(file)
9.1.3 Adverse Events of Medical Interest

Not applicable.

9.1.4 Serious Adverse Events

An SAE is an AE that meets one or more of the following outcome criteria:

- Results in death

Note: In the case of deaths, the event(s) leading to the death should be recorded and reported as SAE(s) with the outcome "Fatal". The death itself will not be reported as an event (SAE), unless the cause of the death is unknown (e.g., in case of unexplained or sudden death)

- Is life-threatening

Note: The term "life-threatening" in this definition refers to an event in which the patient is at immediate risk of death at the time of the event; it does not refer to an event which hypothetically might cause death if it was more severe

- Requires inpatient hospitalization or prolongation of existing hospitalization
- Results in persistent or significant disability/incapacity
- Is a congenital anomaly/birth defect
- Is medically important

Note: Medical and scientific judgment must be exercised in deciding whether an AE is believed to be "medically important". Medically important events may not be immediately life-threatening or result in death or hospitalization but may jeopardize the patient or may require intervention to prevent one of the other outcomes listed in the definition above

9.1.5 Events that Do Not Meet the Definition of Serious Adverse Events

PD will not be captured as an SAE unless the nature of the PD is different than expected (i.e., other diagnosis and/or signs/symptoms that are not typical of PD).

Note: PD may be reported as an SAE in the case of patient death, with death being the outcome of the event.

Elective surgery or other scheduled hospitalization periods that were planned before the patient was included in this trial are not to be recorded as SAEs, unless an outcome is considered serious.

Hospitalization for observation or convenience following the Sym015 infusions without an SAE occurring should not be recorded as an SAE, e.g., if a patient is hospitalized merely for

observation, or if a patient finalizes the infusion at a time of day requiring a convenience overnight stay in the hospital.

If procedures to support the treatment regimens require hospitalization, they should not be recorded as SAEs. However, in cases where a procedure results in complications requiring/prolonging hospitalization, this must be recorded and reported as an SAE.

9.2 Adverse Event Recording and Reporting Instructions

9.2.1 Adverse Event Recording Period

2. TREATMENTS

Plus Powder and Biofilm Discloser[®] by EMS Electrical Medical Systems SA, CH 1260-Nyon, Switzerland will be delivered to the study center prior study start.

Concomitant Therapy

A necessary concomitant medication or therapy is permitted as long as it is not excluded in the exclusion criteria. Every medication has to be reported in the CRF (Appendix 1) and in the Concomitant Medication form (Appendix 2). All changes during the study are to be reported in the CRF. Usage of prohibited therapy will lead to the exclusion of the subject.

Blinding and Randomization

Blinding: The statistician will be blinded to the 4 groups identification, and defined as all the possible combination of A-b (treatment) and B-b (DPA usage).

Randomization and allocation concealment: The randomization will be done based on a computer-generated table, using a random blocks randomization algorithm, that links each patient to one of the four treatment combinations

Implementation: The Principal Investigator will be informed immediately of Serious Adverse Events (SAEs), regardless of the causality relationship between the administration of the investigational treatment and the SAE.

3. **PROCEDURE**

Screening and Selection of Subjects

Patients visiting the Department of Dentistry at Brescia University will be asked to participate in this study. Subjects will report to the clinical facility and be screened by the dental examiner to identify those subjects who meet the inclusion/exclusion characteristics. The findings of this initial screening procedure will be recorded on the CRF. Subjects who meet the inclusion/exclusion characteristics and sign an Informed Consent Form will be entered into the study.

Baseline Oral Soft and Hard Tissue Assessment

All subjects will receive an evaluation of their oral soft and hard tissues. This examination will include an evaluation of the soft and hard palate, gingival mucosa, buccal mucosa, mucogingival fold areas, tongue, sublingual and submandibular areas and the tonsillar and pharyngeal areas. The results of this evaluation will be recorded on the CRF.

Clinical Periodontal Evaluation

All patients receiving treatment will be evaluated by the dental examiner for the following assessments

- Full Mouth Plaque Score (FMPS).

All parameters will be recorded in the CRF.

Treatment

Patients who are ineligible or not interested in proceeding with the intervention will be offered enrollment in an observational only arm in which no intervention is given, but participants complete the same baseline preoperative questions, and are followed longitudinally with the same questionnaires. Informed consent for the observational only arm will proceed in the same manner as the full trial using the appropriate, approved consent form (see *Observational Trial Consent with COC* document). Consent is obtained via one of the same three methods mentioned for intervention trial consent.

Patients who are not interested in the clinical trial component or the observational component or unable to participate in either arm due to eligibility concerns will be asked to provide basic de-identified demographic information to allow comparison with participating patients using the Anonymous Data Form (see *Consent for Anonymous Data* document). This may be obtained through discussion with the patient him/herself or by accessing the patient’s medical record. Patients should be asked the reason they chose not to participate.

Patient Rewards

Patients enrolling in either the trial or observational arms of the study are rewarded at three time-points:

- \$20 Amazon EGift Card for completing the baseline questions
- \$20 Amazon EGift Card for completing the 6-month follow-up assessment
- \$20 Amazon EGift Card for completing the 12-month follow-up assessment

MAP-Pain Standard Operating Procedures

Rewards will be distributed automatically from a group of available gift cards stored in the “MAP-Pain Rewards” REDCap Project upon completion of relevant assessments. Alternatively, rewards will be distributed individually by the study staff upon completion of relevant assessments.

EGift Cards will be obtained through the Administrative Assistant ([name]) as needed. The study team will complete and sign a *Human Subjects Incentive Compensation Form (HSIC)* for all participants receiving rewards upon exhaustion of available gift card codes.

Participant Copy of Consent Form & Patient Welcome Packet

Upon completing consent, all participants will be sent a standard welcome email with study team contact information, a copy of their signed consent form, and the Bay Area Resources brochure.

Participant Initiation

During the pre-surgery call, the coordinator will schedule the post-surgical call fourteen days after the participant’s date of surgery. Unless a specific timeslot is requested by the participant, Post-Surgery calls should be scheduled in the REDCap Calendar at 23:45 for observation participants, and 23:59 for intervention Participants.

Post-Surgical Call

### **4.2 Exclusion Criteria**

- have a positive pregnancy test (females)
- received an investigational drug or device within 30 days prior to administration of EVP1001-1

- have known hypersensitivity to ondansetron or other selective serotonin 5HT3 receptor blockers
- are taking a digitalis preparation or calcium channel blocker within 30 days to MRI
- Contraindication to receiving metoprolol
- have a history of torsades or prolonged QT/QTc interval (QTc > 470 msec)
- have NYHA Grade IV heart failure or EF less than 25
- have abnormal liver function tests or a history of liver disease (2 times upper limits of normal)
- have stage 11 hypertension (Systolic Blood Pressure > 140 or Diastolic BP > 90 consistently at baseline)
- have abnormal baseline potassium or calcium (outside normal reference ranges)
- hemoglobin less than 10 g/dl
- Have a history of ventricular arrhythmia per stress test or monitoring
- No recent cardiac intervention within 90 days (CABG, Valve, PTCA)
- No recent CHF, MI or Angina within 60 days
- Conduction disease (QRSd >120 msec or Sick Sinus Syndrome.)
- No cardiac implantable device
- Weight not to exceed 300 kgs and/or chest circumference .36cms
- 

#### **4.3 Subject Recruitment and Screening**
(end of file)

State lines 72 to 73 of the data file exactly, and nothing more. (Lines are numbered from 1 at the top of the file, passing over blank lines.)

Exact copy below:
- No cardiac implantable device
- Weight not to exceed 300 kgs and/or chest circumference .36cms